There were absences for Influenza, commonly known as flu, on 8th January 1900. The Medical Officer visited on 20th and closed the school and again on 2nd February until 17th. In January 1905 attendance was again poor and ‘the Attendance Officer visited homes of absentees and found them all ill’. On 21st October 1910 a girl died. Flu is a viral infection, symptoms usually appearing two days after exposure and lasting less than a week. The infection is mostly spread by coughs and sneezes over a short distance but also by contact with contaminated surfaces, followed by touching the mouth or eyes. A person may be infectious before exhibiting any symptoms. Vaccines are now available for those at high risk but only last one year
On 6th April 1903 there was Chicken Pox, also known as varicella, amongst the Infants. The next outbreak was in June/July 1906 but then no recordings until November 1930. There was a case on 22nd April 1964. Chicken pox is a highly contagious viral infection, symptoms occurring 10-21 days after exposure. It is airborne, spread by coughs and sneezes as well as by contact with anyone with a blistered skin rash.
On 14th December 1903 Charles Holmes, Standard II, died of Pneumonia ‘caused by state of paths from Willow Marsh to school. His last attendance 8th December. Reported to Parish Council’. On 25th April 1920 ‘Leslie Clements died today from Septic Pneumonia’.
On 18th September 1929 there was suspected Impetigo. Dr. Marriott informed the child that she might return to school. Attendance was poor the week ending 28th November 1930, ‘only 76% due principally to cases of Chicken Pox and Impetigo’. Impetigo is a bacterial infection, usually due to either Staphylococcus aureus or Streptococcus pyogenes. It is spread by contact.
In the early 1950s there were regular visits by the ‘nit nurse’. Nurse Pearson called on 3rd May 1950 to find a girl ‘much cleaner’ and on 24th July she examined the heads of all the children. Two children had nits and she visited the parents. She found all the children clean when she visited on 27th February 1951. Nits are the eggs of head lice. Lice are parasites, head lice living on human blood and the only type of lice that live exclusively on humans. They cannot fly and spend their entire lifecycle on the host.
In July 1966 and again in July 1968 there were T.B. skin tests by the school doctor. Tuberculosis is an infectious bacterial infection, generally affecting the lungs. It was historically known as ‘consumption’ owing to its causing severe weight loss. It is airborne, spread by coughs and sneezes. The disease has existed since antiquity.
On 28th November 1882 a boy’s mother ‘brought a medical certificate showing the reason for his absence from school’.
In 1908 the School Doctor visited in the afternoon of 14th October (no name given) and on 18th November the school ‘received a weighing machine for School Doctor’.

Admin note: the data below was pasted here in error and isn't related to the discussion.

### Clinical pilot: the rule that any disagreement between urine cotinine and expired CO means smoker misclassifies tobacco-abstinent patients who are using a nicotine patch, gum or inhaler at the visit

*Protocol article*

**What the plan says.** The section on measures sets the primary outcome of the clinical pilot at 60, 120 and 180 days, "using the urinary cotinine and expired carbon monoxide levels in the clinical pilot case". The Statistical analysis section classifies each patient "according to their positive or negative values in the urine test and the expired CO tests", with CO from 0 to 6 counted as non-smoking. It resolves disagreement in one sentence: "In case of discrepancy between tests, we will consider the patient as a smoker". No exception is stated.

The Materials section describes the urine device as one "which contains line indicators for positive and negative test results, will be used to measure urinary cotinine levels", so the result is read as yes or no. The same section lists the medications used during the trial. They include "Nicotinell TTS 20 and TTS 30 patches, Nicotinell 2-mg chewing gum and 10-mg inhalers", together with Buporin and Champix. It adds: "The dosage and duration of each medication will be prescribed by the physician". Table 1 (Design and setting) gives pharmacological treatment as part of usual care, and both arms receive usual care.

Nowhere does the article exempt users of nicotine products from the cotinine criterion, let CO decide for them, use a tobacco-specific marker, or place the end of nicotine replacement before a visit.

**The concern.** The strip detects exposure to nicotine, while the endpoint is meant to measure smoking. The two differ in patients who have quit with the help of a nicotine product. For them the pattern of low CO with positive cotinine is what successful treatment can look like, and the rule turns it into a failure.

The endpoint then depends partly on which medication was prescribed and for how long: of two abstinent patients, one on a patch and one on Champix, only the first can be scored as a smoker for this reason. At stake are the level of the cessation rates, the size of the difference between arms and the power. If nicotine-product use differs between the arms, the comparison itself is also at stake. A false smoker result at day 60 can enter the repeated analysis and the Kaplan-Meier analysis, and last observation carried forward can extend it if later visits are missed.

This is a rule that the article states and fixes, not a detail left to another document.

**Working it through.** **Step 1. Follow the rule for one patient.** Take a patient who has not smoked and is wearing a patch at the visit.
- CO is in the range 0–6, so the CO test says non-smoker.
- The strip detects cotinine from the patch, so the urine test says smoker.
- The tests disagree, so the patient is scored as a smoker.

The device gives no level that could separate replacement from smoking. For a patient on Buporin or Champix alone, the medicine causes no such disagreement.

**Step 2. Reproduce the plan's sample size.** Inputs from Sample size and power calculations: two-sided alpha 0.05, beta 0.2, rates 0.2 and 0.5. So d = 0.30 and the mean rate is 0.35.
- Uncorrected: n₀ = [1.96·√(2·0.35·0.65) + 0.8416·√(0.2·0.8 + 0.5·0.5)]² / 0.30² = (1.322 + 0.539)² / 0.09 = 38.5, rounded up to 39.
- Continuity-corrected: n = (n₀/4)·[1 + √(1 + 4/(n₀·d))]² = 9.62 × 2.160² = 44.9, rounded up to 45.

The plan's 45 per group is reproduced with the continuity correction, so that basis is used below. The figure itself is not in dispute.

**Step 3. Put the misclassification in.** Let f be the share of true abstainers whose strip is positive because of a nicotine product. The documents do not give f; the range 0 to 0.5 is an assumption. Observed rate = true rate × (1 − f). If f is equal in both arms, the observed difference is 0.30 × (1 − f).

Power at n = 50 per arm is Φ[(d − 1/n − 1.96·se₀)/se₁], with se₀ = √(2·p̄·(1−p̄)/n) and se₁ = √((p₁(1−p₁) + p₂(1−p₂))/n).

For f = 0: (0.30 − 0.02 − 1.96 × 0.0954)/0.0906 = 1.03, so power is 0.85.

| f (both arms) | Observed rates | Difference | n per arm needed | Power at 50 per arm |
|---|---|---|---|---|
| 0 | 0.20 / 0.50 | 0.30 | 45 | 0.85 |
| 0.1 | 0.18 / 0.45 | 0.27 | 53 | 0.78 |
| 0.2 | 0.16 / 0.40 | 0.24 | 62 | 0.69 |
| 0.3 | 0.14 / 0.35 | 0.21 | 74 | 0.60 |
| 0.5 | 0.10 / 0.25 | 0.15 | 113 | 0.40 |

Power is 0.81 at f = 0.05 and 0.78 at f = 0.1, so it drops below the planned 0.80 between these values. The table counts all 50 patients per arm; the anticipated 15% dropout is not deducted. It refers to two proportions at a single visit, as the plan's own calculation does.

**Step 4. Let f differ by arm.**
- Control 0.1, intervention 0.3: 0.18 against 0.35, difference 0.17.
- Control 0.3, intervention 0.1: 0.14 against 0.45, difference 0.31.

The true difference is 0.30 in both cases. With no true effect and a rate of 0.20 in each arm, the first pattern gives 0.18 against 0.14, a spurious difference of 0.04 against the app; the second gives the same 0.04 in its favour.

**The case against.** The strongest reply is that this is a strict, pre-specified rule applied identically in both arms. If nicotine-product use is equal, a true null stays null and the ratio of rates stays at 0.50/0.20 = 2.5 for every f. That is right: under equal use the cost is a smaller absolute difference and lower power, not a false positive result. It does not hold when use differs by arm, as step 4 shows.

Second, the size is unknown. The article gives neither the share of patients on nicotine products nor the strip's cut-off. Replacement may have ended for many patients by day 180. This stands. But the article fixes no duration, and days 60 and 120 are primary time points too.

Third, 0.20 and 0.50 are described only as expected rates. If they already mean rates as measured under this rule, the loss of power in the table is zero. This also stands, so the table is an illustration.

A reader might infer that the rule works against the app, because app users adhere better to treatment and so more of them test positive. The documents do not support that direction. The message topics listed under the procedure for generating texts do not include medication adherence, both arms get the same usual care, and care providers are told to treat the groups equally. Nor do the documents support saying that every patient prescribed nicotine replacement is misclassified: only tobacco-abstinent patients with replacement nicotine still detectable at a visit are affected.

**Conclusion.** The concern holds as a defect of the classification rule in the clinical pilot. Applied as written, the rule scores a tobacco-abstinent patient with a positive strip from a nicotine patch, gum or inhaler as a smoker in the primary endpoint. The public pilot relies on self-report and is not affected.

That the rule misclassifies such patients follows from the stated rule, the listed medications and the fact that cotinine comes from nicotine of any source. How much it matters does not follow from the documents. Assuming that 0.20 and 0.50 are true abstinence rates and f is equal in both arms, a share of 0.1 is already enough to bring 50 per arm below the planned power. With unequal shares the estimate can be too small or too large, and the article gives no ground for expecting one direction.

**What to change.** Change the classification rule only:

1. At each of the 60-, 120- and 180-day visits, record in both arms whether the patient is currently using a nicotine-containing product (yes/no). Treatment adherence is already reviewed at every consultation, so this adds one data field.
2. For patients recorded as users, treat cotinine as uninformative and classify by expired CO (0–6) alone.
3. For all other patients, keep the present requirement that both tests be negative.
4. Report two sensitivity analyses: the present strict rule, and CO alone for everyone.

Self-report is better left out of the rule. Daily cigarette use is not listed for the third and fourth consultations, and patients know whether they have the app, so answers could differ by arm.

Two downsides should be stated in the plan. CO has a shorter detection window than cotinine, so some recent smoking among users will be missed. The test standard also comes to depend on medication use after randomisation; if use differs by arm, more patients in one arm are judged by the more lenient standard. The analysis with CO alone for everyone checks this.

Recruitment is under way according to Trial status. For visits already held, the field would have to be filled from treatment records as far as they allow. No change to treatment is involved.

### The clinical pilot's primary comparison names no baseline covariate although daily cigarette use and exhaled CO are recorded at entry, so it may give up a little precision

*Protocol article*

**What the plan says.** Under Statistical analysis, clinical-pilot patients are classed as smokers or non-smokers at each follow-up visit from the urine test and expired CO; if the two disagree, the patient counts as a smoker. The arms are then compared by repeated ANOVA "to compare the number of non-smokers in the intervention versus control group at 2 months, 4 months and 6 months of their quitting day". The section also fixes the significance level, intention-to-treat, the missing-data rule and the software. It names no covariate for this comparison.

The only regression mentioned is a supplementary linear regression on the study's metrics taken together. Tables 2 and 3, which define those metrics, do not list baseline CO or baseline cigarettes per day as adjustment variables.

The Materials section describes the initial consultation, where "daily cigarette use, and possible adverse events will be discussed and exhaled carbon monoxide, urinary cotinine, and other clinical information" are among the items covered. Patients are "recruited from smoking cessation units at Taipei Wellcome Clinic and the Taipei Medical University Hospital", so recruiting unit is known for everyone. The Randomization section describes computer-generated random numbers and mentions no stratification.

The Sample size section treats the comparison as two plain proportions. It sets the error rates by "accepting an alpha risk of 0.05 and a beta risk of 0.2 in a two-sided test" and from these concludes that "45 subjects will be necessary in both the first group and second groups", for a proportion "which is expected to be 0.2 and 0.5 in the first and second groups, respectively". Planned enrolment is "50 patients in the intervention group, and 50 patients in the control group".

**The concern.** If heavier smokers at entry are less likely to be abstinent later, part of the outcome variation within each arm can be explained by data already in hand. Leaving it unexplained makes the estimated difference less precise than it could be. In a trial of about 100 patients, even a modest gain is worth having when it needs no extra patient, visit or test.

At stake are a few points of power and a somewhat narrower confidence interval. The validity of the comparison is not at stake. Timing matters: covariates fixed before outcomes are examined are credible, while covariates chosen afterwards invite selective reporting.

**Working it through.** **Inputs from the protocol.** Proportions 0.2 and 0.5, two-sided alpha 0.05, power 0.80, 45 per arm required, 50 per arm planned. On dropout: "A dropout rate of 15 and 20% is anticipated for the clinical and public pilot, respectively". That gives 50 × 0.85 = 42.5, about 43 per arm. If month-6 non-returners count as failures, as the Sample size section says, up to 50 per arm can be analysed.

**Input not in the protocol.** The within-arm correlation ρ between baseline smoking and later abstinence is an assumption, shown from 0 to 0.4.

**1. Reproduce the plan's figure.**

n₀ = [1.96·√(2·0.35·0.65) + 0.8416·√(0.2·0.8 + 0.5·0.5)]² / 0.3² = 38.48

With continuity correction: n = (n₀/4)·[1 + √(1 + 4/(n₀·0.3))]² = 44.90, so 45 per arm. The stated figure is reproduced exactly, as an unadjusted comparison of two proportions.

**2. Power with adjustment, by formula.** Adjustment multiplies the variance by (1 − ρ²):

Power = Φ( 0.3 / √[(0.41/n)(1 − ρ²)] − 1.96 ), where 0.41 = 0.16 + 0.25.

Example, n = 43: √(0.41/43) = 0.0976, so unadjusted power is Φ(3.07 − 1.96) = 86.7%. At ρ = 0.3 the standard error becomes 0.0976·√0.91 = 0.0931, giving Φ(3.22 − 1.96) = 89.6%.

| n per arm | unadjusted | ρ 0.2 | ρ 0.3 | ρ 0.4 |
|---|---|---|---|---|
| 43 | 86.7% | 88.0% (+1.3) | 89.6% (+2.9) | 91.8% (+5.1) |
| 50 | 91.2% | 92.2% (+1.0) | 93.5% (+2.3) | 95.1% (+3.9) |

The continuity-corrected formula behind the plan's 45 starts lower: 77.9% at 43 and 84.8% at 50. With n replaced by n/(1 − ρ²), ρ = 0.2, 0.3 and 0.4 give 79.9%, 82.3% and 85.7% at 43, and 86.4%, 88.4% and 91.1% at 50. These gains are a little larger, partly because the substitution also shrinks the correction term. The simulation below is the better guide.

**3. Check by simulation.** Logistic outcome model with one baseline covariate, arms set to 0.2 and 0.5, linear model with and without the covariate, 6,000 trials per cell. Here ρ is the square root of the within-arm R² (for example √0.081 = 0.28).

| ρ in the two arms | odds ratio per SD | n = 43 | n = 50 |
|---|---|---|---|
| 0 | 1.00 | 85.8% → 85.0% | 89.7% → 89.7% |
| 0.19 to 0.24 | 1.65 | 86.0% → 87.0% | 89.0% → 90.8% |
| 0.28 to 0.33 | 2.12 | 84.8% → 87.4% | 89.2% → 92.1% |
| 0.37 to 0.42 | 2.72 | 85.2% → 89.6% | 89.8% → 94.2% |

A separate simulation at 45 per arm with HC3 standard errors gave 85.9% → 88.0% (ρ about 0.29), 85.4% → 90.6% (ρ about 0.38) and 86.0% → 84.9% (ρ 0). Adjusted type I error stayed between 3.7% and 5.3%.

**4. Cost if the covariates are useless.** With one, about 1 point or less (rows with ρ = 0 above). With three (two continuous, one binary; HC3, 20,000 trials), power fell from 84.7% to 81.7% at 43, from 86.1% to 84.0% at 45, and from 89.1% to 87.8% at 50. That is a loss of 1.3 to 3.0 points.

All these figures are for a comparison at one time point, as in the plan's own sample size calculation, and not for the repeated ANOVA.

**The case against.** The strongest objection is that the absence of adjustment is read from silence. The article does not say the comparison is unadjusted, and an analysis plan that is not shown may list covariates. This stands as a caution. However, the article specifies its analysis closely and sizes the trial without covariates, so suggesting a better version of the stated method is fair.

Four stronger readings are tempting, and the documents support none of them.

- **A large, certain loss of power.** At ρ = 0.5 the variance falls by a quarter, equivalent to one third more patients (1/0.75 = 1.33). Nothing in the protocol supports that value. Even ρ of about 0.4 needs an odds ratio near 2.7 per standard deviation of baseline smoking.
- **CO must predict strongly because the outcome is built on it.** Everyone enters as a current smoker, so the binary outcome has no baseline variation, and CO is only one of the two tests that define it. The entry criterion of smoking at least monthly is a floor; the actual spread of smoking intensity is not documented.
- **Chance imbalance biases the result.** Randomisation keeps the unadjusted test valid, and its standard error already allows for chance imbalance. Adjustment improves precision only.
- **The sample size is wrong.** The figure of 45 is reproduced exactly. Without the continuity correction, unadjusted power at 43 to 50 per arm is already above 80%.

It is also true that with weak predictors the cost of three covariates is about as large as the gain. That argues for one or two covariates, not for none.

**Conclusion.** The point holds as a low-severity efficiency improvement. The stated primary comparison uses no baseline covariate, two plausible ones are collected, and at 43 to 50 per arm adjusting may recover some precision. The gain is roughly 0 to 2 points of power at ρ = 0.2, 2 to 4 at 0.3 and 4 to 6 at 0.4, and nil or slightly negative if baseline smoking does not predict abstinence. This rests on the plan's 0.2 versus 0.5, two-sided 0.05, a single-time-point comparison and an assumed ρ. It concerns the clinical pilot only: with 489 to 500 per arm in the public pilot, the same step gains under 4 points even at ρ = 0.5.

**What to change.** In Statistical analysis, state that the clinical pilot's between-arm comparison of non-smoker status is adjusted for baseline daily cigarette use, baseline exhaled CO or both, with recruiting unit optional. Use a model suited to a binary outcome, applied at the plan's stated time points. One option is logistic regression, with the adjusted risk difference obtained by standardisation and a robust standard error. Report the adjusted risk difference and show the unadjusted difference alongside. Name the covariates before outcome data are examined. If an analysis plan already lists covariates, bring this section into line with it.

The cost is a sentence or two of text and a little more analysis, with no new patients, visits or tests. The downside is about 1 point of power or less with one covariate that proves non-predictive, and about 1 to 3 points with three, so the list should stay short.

In 1909 the School Doctor visited on 4th March to examine children admitted. On 4th October the school ‘received box of soap for scholars’ use; ceased disinfecting school every evening from this date’.
On 21st April 1910 a boy was excluded by the School Doctor for two months with ringworm. On 10th November there was a child with discharge from the ear, found by nurse Miss Snell.
On 15th February 1921 children were excluded from school ‘on account of verminous condition’.
In 1937 there was the first mention of a dental officer. On 9th December ‘Dental officer and assistant attended 9.30am to 3.45pm for extractions etc.’ On 3rd November 1952 ‘School Dental Officer (Mr S E Benfield) and attendant in attendance this morning examining the teeth of all children’. They were then in the school 17th-20th November all day each day treating children’s teeth. A Dental Officer was in attendance with a caravan from 6th-14th June 1955. The logbook entry for 23rd January 1963 comments ‘Dismal dental exams - parents are refusing treatment for their children, complaining ‘Children don’t want to!’ Mr Benfield visited for dental treatment 22nd and 23rd June 1966.
Water was clearly a problem. (In September of 1911 a new school well was sunk during the holiday and water was sent for analysis.) On 13th July 1938 ‘On advice of School Medical Officer, I have forbidden children to drink any water from the school tap’. On 19th September 1950 ‘Mr. H S Orford , Welfare Officer, called this morning as there is no water in the well at the school canteen, water is now being taken there daily by senior boys’. From 10th January 1956 water was supplied from the mains.
On 18th December 1947 an Inspector from the Public Health Department called to examine milk bottles at midday. On 3rd November 1954 the Assistant County Sanitary Inspector called to analyse a sample of school milk. In May 1957 ‘a circular letter has been sent to parents asking them to authorize the drinking or non-drinking of milk by their children. Result 110 out of 143 to have milk. Messrs. Morning have been instructed to supply 105 bottles accordingly’.
On 30th May 1952 Dr Kershaw and Miss Consett, nurse, were in attendance
The doctor commented on:
- The crowded conditions in the classrooms
- Inadequate washing accommodation and cloakroom accommodation for children.
- Lack of hot water supply.
‘I pointed out that there were no facilities for the staff in regard to washing and inadequate lavatory provision’.
The County Architect visited on 13th October to inspect the lack of washing facilities but it was not until September 1954 that ‘Two washrooms have been added to the back of the building with six wash basins in each. These are in use but the decoration of the places has still to be done, and the roofs completed’.
Hot water was not provided until 1965. In June 1966 new toilet plans were drawn up and in April 1967 there was an on-site visit for new indoor sanitation:
- staff toilets
- stockroom and new classrooms
- office for headteacher
- oil-fired central heating to be installed
From the early 1950s a speech therapist visited the school on a fortnightly basis. In March 1967 there was the first mention of hearing tests. In October 1968 and April 1969 Dr Imry visited for them and in November Mrs Tyler, audiometrician, visited for hearing tests for infants and sight and colour tests for all pupils. In 1969 the school doctor was Dr Tate. He attended for general medicals on 3rd and 10th June.